Thursday, August 27, 2009
Posted by DK
“What we know is a drop, what we don’t know is an ocean.” (Isaac Newton)
This proverb holds so true whenever I visit my local health stores. Every time I assume that I am getting to the end of familiarizing myself with myriad range of whole grains (or any other ingredient for that matter), a new one pops up taking me completely by surprise. This is what happened about 6-8 months back when during my
I got very curious and researched more about them. Kamut is an ancient grain and relative of Wheat. It was supposed to be originally from Egypt where stories go as far of it being taken from the Egyptian tombs. Some other studies say that they probably originated from Asia too. Anyways irrespective of wherever they are from, they are available in most areas of North America, Australia, Europe and in few Asian countries.
How to use Kamut?
Kamut is available in various forms in the market now days. You will see
- Kamut Berries (see how to cook them here),
- Kamut flour – these make delicate baked goods inspite of being high in gluten. Use them in place of whole wheat pastry flour in any recipe. I sometimes use them to replace half of white flour in my baking recipes,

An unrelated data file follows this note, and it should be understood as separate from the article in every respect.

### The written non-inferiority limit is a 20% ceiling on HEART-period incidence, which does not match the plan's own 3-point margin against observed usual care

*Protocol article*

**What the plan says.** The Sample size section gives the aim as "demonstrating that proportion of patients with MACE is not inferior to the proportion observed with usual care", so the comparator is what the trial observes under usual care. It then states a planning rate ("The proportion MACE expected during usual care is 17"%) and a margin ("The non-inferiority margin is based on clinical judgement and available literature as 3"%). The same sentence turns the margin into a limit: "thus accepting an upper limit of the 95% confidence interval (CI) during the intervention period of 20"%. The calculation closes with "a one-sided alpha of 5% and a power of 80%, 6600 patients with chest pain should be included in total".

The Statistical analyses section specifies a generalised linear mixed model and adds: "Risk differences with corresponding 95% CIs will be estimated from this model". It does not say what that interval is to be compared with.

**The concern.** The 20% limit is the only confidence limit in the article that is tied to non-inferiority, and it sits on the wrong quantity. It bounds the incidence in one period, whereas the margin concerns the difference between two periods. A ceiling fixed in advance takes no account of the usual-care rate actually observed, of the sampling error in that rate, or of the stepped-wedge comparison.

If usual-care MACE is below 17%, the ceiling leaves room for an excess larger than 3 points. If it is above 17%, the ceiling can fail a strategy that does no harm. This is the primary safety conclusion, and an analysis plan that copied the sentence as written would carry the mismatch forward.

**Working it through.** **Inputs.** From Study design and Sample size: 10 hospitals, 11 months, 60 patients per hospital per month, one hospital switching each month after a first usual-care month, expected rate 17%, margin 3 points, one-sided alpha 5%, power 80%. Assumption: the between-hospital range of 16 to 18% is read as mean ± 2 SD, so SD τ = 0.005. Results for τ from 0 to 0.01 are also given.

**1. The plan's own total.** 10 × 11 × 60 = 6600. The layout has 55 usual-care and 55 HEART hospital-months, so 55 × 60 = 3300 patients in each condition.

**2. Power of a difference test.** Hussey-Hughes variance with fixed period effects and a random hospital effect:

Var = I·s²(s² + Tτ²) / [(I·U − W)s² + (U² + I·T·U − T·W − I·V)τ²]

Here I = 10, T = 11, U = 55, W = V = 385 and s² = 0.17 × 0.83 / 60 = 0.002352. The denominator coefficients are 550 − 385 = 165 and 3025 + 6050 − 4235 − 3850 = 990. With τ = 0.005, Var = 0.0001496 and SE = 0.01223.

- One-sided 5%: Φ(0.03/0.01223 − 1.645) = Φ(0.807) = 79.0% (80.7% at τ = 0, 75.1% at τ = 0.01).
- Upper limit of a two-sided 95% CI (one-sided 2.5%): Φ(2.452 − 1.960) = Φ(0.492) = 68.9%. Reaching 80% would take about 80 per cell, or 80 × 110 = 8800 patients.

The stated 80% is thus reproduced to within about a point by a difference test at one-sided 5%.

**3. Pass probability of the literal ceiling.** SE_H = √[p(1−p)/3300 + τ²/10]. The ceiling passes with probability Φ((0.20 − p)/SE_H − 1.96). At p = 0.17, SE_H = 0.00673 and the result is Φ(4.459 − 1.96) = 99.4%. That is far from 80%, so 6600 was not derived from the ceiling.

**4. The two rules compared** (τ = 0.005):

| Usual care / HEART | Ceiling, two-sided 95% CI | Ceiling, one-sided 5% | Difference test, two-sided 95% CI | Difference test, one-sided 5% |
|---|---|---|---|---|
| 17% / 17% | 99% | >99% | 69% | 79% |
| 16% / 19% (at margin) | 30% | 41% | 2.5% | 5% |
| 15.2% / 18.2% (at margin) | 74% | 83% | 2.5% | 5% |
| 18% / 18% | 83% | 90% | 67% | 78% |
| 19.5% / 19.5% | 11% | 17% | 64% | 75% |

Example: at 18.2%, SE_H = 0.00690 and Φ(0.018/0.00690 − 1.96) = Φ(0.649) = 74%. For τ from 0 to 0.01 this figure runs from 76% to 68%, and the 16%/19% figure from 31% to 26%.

- Kamut Cereals sometimes find their way into my breakfast as a hearty porridge
- Kamut crackers makes a great snack in the evening topped with dips and salsa
- Kamut pasta making life much easier especially in cases when other forms are not available. Also its so much simpler to consume this whole grain in this form without getting into any time consuming effort too. No excuses to avoid eating them in any case.
Health Benefits of Kamut
Though it’s a cousin of Wheat, it has a higher nutritional value than whole wheat. It compares in the following points
- 40% more protein,
- more minerals,
- 65% more amino acids,
- more magnesium and
- 30% more vitamin E makes it stand up mightier than wheat.
From what I read in few books, they claim that Kamut (though wheat based) could be tolerated by people suffering from Celiac – if eaten in moderation. But other sources deny this claim outright.
Few people from Gluten Intolerance Group actually were kind enough to point that out to me in my Article about Kamut in my blog that it is not advisable for such people (including wheat allergies) to consume this grain which in some cases could lead to death (!!)
The end result? I would say better safe than sorry. If you have any wheat allergies or are suffering from celiac disease, avoid even going near the grain! Whenever there is dispute about such things, I usually take the safer route and would advise the same.
For the rest of us, if you have never tried this grain before, here are couple to start off. Simple, fast and delicious.
This deliciously simple and subtly healthy kamut pasta with baked asparagus is a winner in its own right.
Everything but the kitchen sink Kamut Pilaf is not only hearty but also healthy with mixed greens and baked Tofu. What a way to clean your fridge out :)
This post was written by Dhivya
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